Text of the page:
Long-time Hispanic advocate Isabel Rubio reflects on her Jewish ancestry 

By Richard Friedman

As Isabel Rubio readies to step down after 20 years as the founding executive director of the Hispanic Interest Coalition of Alabama, she’s become intrigued by an unusual Jewish story that courses through her family’s history, and that she did not know about until she was an adult.

It’s a saga that has a footprint in New Orleans and McComb, Miss., as well as Alabama.

Her great-grandfather on her mother’s side was Jewish. Her great-grandmother was Catholic. He was German. She was Spanish.  It was an unusual marriage for those days, given the way European society was structured in the late 1800s.

Her great-grandfather, Richard Sussman, was born in 1870 and died in 1927. Her great-grandmother, Angela del Olmo, was born in 1878 and died in 1912.

What makes this saga even more unusual is that of the four boys and four girls they had — one of whom was Rubio’s grandmother — the boys were raised Jewish and the girls were raised Catholic.

“It’s odd,” admits Rubio, who was raised Catholic in McComb and who today lives in Birmingham and is Episcopalian. She thinks her great-grandfather wanted to perpetuate his Jewish heritage.

However, she acknowledges, if that were the case it would’ve been more logical for the daughters to have been raised Jewish than the sons, because traditionally Judaism is passed through the mother.

Little Connection

Rubio, who was born in 1965, and whose mother died when she was four, didn’t know about any of this until she was in her 20s and one of her grandmother’s elderly sisters told her the story. Through the years, there had been little connection between the Jewish and Christian sides of the family.

Her great grandparents migrated from Europe in the early 1900s, after living in Germany and Spain, and eventually settled in New Orleans. At the time, Rubio says, there was a sharp divide between the city’s Christian and Jewish communities, creating an awkwardness for the family.

Rubio speculates that a possible reason for her great grandparents to raise their four daughters Catholic might have been to increase their marriage prospects.

In fact, one of her grandmother’s sisters married a prominent Catholic banker, and, as the story goes, hid from him that her father was Jewish.

Rubio, an accomplished nonprofit executive and social activist, has embraced her Jewish heritage. She feels that it’s in her DNA — literally.

A recent DNA test showed that her second highest category — at 17 percent — was European Jewish.

She’s also fairly certain that her Catholic great-grandmother had Jewish forebears, which is not uncommon among families rooted in Spain where during the 14th and 15th centuries Jews were forced, often brutally, to convert to Christianity.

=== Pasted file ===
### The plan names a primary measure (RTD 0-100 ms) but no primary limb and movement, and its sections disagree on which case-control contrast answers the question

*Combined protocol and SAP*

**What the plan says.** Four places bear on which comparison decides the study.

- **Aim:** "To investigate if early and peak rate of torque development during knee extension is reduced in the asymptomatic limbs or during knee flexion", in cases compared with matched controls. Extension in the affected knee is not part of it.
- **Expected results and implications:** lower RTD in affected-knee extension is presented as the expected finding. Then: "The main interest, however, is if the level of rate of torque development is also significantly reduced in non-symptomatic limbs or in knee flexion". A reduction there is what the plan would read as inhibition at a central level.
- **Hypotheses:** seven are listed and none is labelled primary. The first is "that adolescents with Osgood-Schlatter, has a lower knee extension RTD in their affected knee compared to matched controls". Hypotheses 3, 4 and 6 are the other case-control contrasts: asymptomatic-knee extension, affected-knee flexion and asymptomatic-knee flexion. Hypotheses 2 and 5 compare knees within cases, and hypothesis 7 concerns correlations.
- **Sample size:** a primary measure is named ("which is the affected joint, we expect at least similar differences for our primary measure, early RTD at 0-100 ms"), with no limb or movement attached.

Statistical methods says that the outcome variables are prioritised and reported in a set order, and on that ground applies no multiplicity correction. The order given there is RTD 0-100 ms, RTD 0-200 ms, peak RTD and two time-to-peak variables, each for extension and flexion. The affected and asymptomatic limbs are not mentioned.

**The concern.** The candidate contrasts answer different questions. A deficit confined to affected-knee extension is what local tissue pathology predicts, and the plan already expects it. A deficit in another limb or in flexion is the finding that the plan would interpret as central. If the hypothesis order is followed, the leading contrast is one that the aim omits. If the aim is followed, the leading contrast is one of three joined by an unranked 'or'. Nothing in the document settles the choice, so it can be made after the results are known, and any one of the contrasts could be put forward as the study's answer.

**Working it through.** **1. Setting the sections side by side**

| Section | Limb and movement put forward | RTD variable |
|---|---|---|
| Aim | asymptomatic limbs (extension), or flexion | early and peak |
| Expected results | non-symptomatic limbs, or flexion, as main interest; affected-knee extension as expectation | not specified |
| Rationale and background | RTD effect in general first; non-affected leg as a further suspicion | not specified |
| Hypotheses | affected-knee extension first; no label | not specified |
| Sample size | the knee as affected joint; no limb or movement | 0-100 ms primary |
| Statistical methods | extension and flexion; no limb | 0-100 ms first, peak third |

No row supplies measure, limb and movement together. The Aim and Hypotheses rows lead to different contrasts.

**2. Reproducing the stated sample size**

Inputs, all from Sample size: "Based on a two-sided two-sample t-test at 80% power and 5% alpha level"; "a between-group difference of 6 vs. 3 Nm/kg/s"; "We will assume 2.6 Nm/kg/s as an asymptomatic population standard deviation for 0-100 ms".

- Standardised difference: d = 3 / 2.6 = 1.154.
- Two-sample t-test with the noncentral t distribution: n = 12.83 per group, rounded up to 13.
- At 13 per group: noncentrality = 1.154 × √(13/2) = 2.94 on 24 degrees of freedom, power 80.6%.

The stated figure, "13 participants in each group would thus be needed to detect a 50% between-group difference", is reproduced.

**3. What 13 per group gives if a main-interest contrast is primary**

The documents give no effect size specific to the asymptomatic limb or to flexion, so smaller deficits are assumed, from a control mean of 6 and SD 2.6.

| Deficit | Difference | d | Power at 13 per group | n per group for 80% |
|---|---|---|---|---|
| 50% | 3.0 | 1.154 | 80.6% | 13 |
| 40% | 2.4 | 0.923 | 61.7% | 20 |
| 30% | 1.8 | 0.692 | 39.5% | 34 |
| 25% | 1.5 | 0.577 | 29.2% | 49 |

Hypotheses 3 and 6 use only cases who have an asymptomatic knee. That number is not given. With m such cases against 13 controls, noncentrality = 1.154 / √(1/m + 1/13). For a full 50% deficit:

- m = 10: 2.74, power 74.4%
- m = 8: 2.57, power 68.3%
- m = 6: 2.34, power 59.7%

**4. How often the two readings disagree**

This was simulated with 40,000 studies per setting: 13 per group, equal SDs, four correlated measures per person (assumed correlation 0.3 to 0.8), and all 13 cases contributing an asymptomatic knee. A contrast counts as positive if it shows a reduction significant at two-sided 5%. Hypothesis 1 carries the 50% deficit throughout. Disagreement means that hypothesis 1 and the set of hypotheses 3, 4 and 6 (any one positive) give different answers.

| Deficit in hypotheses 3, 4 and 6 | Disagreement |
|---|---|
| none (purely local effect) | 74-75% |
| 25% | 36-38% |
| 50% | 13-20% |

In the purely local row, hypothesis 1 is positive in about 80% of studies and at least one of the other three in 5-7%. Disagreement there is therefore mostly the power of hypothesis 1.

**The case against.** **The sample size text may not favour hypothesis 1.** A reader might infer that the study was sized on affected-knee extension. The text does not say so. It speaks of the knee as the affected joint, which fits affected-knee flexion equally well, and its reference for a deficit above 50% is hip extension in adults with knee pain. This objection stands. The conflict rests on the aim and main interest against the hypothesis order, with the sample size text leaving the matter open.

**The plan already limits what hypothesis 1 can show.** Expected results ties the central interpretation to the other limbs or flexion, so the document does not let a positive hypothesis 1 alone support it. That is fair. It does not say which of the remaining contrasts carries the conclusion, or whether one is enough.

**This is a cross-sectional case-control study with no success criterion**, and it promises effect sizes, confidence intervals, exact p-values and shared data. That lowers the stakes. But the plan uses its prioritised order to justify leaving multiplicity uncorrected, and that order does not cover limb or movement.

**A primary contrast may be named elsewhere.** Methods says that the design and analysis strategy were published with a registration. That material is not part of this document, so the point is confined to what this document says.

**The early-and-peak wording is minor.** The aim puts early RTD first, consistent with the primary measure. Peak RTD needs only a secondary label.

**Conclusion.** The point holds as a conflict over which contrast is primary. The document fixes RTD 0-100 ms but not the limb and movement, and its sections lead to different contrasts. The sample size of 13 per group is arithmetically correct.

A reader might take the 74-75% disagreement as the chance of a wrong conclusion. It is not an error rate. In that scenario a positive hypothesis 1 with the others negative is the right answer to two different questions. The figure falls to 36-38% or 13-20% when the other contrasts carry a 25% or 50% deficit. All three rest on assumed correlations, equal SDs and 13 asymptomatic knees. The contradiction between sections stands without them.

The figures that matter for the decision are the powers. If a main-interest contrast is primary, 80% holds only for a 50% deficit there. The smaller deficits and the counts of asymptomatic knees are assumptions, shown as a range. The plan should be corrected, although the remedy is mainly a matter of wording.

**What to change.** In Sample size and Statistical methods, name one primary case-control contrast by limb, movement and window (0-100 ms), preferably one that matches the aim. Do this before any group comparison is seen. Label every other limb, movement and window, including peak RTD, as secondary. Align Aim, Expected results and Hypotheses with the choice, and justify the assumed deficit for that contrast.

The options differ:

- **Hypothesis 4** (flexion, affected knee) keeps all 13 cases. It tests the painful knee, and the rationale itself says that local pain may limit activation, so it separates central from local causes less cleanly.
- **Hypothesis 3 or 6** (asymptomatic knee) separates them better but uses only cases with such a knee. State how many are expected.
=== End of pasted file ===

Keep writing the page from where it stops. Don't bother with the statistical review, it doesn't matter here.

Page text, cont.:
Feeling a Connection 

Growing up in McComb, a smaller Mississippi town between New Orleans and Jackson, Rubio didn’t know any Jews. However, she and her father would visit cemeteries to learn more about the past.

She was surprised to discover an old Jewish cemetery in Summit, just north of McComb, which intrigued her. “I wanted to know who the people were and what their lives were like.”

Rubio remembers visiting there more than once and feeling a connection with the people buried there.

According to the Institute of Southern Jewish Life’s encyclopedia of Southern Jewish communities, the Jewish community in McComb and Summit dates back to the 1850s, when the railroad came through and Jews from New Orleans moved there to escape a yellow fever epidemic.

A congregation was formed in Summit in 1877 but disbanded in 1916 as the community dwindled. The abandoned building was destroyed in a 1924 tornado, and in the late 1930s the Jewish community in McComb numbered just 12.

Faith Inheritance

Today, Rubio considers herself part Jewish, a faith inheritance that has come to influence her life and her work on behalf of Alabama’s Hispanic community.

“I have so many friends in the Jewish community. I so appreciate and adore so many things about Jewish culture and feel a connection. What really draws me to the Jewish community is the warmth that has been extended to me and the cohesiveness.”

As an advocate for Alabama’s Latino population, she sees parallels between that community’s history and the Jewish community’s — particularly the immigrant experience and the challenges and discrimination the two communities have faced.

Speaking in her ¡HICA! role at a Birmingham Jewish community rally against antisemitism held last June, Rubio referred to her Jewish heritage and how it has heightened her commitment to combat antisemitism.

The reference to her Jewish background came as a surprise to some who’ve known Rubio but who were unaware of her family history.

As she prepares to leave ¡HICA! at the end of this year, the 56-year-old Rubio is pondering what she wants to do next. She has two grown children and a significant other who she noted — with irony and Jewish cultural shorthand — is an “M-O-T”(Member of the Tribe).

Among her interests, though, is finally pursuing one thing she’s never gotten around to all these years. She wants to find out more about her Jewish heritage and the Jewish side of her family.

“I would love to connect with relatives who know something about all this. It would be super cool, and maybe someone has the answer as to why the boys were raised Jewish?”

(For more on Rubio’s career at HICA see the recent Birmingham Times story here.)